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The Mechanical Engineering PhD program prepares students with an in-depth study and emphasis on research in Aerospace Systems, Mechanical Systems, or Thermofluids.
The Doctor of Philosophy degree in Mechanical Engineering is intended for students with a master’s or a bachelor’s degree in Mechanical or Aerospace engineering or a closely related discipline. The doctoral program is intended to allow students to study in-depth, with an emphasis on research in Aerospace Systems, Mechanical Systems, or Thermofluids.
This program has potential ties to professional licensure or certification in the field. For more information on how this program may prepare you in that regard, please visit https://apq.ucf.edu/files/Licensure-Disclosure-CECS-Mechanical-Engineering-PhD-June2020.pdf.
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In addition to the general UCF graduate application requirements, applicants to this program must provide:
– One official transcript (in a sealed envelope) from each college/university attended
– Official, competitive GRE score taken within the last five years
– Bachelor’s or master’s degree in mechanical or aerospace engineering or a closely related discipline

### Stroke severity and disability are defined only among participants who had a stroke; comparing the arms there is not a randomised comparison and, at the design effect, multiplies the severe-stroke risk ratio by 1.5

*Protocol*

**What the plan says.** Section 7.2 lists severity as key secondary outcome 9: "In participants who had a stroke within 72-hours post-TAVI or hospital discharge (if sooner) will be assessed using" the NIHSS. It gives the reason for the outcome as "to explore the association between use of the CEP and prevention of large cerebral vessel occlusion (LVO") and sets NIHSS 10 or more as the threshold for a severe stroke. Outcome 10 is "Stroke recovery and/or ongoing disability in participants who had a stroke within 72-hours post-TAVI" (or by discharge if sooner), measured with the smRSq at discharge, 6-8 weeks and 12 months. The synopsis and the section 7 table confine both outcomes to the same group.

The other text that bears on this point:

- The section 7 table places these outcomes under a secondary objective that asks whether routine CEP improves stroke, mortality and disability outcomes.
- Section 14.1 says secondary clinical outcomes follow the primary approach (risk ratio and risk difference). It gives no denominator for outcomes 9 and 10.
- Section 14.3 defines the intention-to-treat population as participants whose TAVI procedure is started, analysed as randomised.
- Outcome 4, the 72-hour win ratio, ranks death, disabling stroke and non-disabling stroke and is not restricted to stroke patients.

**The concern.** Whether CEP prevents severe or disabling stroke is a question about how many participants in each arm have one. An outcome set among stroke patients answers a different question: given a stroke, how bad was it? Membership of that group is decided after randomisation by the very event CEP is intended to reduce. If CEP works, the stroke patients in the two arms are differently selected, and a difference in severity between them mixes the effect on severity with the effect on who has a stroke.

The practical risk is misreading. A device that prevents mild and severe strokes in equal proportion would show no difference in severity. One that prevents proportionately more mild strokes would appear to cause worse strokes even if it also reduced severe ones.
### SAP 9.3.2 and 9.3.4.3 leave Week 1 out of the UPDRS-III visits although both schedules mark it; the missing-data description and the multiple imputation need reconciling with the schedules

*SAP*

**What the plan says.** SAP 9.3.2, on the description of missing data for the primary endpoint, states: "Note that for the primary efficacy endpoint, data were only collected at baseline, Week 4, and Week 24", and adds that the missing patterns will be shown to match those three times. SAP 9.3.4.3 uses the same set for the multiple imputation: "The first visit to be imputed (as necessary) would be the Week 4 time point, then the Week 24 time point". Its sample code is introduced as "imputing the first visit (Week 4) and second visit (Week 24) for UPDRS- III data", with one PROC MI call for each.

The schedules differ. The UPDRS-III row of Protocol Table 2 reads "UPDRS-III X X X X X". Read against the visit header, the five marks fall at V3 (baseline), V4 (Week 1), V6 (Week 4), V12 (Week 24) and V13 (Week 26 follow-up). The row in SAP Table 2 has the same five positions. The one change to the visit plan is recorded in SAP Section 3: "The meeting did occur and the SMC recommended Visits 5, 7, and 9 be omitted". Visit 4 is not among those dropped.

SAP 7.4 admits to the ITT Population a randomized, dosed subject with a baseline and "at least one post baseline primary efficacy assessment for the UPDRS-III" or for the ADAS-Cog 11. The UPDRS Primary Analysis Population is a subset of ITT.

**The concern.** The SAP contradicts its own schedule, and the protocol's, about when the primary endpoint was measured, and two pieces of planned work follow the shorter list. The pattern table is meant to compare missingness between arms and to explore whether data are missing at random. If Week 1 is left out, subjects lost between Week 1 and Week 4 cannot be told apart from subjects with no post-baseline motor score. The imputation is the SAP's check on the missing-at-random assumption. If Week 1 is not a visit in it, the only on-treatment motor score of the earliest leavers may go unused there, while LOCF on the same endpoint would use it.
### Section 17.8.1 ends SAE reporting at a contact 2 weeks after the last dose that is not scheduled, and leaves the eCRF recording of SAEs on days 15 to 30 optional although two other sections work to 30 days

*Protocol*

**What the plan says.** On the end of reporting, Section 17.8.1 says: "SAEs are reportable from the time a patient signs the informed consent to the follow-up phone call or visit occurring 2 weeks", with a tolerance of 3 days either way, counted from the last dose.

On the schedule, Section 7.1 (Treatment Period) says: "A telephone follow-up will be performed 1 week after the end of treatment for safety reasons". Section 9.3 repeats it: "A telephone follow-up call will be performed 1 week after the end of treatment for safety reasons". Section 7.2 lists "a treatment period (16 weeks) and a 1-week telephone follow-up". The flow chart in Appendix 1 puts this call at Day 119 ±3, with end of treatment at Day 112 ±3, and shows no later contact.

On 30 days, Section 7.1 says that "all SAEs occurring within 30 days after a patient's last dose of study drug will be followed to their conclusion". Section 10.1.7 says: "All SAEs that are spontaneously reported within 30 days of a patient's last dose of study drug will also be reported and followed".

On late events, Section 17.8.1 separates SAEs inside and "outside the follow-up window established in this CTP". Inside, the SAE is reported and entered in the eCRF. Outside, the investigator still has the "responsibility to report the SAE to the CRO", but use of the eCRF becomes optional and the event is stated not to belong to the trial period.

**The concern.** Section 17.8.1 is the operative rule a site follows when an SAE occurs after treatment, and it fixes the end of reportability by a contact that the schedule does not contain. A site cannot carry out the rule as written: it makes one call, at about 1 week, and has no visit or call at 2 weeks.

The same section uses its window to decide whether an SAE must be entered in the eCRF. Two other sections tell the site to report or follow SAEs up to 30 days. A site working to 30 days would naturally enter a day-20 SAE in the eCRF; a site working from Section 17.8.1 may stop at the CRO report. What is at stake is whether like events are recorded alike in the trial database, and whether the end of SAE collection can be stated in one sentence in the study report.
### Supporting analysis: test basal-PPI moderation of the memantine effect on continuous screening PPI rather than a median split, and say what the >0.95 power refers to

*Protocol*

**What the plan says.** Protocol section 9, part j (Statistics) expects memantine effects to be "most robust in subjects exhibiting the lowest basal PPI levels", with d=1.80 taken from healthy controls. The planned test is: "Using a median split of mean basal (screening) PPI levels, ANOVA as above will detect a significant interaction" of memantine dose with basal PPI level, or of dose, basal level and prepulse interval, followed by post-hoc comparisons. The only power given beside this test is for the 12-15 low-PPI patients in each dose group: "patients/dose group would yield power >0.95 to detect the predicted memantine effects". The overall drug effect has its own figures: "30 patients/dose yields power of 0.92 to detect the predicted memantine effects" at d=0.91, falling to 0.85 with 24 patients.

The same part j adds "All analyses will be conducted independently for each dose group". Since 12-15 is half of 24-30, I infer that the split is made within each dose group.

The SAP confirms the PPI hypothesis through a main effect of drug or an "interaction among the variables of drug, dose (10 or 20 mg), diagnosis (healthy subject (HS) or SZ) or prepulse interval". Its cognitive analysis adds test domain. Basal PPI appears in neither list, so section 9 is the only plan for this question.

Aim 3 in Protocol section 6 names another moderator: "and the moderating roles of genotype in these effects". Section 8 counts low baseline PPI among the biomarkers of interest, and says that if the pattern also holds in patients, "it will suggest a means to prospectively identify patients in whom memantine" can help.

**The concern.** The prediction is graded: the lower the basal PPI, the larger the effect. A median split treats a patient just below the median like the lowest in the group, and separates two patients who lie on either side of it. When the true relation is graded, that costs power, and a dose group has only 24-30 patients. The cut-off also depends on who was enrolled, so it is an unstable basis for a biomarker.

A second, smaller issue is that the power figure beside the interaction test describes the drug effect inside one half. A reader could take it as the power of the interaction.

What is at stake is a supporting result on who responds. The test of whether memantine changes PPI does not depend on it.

– Statement about educational, research, and professional career objectives
– Three letters of recommendation
Please note that UCF now accepts unofficial transcripts with your application.
For specific questions regarding the degree, please contact our graduate faculty advisor, Professor Jihua “Jan” Gou.
The Department of Mechanical and Aerospace Engineering offers funding via fellowships, teaching assistantships and research assistantships. For more information on funding opportunities and the degree itself, visit the UCF Graduate Catalog.
While licensure or certification may be available in this field of study, our program does not directly lead to such licensure or certification upon graduation. The professional preparation you receive in our program meets the educational requirements for licensure as a professional engineer and may still assist you in such pursuits; however, the licensing authority and requirements for professional engineers falls under the jurisdiction of the licensing board for the state, territory, or foreign entity in which engineer practices.
If you intend to pursue such credentialing in your state or elsewhere, we strongly advise you to contact the applicable state credentialing authority to familiarize yourself with its specific requirements. Alternatively, you are welcome to contact undergraduate advisor Lynn Grabenhorst with questions in this regard and we will do our best to assist you in your career planning.